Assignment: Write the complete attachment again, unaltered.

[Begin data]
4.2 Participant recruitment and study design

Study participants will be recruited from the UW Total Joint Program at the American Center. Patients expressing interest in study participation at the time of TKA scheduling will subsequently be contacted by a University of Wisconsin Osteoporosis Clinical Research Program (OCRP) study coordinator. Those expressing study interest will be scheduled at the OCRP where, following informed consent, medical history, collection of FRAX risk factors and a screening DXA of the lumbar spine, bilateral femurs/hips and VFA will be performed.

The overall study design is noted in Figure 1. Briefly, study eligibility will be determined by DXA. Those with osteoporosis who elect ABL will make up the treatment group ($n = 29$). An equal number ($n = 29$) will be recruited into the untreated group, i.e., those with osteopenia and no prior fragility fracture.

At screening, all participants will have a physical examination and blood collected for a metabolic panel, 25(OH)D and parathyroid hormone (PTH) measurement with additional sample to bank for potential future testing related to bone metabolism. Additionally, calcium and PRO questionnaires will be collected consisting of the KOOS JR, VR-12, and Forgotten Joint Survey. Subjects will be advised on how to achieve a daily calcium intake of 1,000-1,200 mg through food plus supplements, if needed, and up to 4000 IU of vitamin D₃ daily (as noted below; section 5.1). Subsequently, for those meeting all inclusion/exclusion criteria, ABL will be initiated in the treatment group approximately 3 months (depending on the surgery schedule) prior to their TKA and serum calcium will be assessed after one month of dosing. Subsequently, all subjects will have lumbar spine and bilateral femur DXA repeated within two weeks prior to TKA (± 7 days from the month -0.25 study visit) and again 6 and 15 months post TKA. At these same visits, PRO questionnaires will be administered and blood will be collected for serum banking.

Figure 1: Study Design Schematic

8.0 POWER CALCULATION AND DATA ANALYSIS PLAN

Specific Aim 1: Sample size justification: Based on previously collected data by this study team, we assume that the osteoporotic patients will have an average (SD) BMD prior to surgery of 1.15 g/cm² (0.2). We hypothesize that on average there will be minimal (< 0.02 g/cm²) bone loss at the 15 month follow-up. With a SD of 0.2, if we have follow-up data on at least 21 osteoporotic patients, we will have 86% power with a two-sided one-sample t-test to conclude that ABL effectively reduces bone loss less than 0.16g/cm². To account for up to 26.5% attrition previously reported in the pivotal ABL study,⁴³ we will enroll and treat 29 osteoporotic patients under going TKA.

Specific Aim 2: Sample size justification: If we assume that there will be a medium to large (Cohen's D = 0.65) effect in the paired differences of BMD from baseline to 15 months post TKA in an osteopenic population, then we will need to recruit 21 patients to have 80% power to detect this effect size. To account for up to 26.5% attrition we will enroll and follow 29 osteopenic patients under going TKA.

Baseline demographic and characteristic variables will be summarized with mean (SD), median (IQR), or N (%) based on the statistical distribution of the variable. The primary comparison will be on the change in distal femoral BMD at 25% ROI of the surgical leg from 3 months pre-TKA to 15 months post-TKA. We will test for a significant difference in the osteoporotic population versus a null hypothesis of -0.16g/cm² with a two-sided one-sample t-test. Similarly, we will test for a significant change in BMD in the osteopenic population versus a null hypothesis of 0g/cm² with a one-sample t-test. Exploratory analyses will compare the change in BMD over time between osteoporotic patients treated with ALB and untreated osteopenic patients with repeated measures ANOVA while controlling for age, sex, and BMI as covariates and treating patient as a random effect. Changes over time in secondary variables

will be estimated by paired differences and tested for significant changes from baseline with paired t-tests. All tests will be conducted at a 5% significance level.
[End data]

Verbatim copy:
4.2 Participant recruitment and study design

Study participants will be recruited from the UW Total Joint Program at the American Center. Patients expressing interest in study participation at the time of TKA scheduling will subsequently be contacted by a University of Wisconsin Osteoporosis Clinical Research Program (OCRP) study coordinator. Those expressing study interest will be scheduled at the OCRP where, following informed consent, medical history, collection of FRAX risk factors and a screening DXA of the lumbar spine, bilateral femurs/hips and VFA will be performed.

The overall study design is noted in Figure 1. Briefly, study eligibility will be determined by DXA. Those with osteoporosis who elect ABL will make up the treatment group ($n = 29$). An equal number ($n = 29$) will be recruited into the untreated group, i.e., those with osteopenia and no prior fragility fracture.

At screening, all participants will have a physical examination and blood collected for a metabolic panel, 25(OH)D and parathyroid hormone (PTH) measurement with additional sample to bank for potential future testing related to bone metabolism. Additionally, calcium and PRO questionnaires will be collected consisting of the KOOS JR, VR-12, and Forgotten Joint Survey. Subjects will be advised on how to achieve a daily calcium intake of 1,000-1,200 mg through food plus supplements, if needed, and up to 4000 IU of vitamin D₃ daily (as noted below; section 5.1). Subsequently, for those meeting all inclusion/exclusion criteria, ABL will be initiated in the treatment group approximately 3 months (depending on the surgery schedule) prior to their TKA and serum calcium will be assessed after one month of dosing. Subsequently, all subjects will have lumbar spine and bilateral femur DXA repeated within two weeks prior to TKA (± 7 days from the month -0.25 study visit) and again 6 and 15 months post TKA. At these same visits, PRO questionnaires will be administered and blood will be collected for serum banking.

Figure 1: Study Design Schematic

8.0 POWER CALCULATION AND DATA ANALYSIS PLAN

Specific Aim 1: Sample size justification: Based on previously collected data by this study team, we assume that the osteoporotic patients will have an average (SD) BMD prior to surgery of 1.15 g/cm² (0.2). We hypothesize that on average there will be minimal (< 0.02 g/cm²) bone loss at the 15 month follow-up. With a SD of 0.2, if we have follow-up data on at least 21 osteoporotic patients, we will have 86% power with a two-sided one-sample t-test to conclude that ABL effectively reduces bone loss less than 0.16g/cm². To account for up to 26.5% attrition previously reported in the pivotal ABL study,⁴³ we will enroll and treat 29 osteoporotic patients under going TKA.

Specific Aim 2: Sample size justification: If we assume that there will be a medium to large (Cohen's D = 0.65) effect in the paired differences of BMD from baseline to 15 months post TKA in an osteopenic population, then we will need to recruit 21 patients to have 80% power to detect this effect size. To account for up to 26.5% attrition we will enroll and follow 29 osteopenic patients under going TKA.

Baseline demographic and characteristic variables will be summarized with mean (SD), median (IQR), or N (%) based on the statistical distribution of the variable. The primary comparison will be on the change in distal femoral BMD at 25% ROI of the surgical leg from 3 months pre-TKA to 15 months post-TKA. We will test for a significant difference in the osteoporotic population versus a null hypothesis of -0.16g/cm² with a two-sided one-sample t-test. Similarly, we will test for a significant change in BMD in the osteopenic population versus a null hypothesis of 0g/cm² with a one-sample t-test. Exploratory analyses will compare the change in BMD over time between osteoporotic patients treated with ALB and untreated osteopenic patients with repeated measures ANOVA while controlling for age, sex, and BMI as covariates and treating patient as a random effect. Changes over time in secondary variables

will be estimated by paired differences and tested for significant changes from baseline with paired t-tests. All tests will be conducted at a 5% significance level.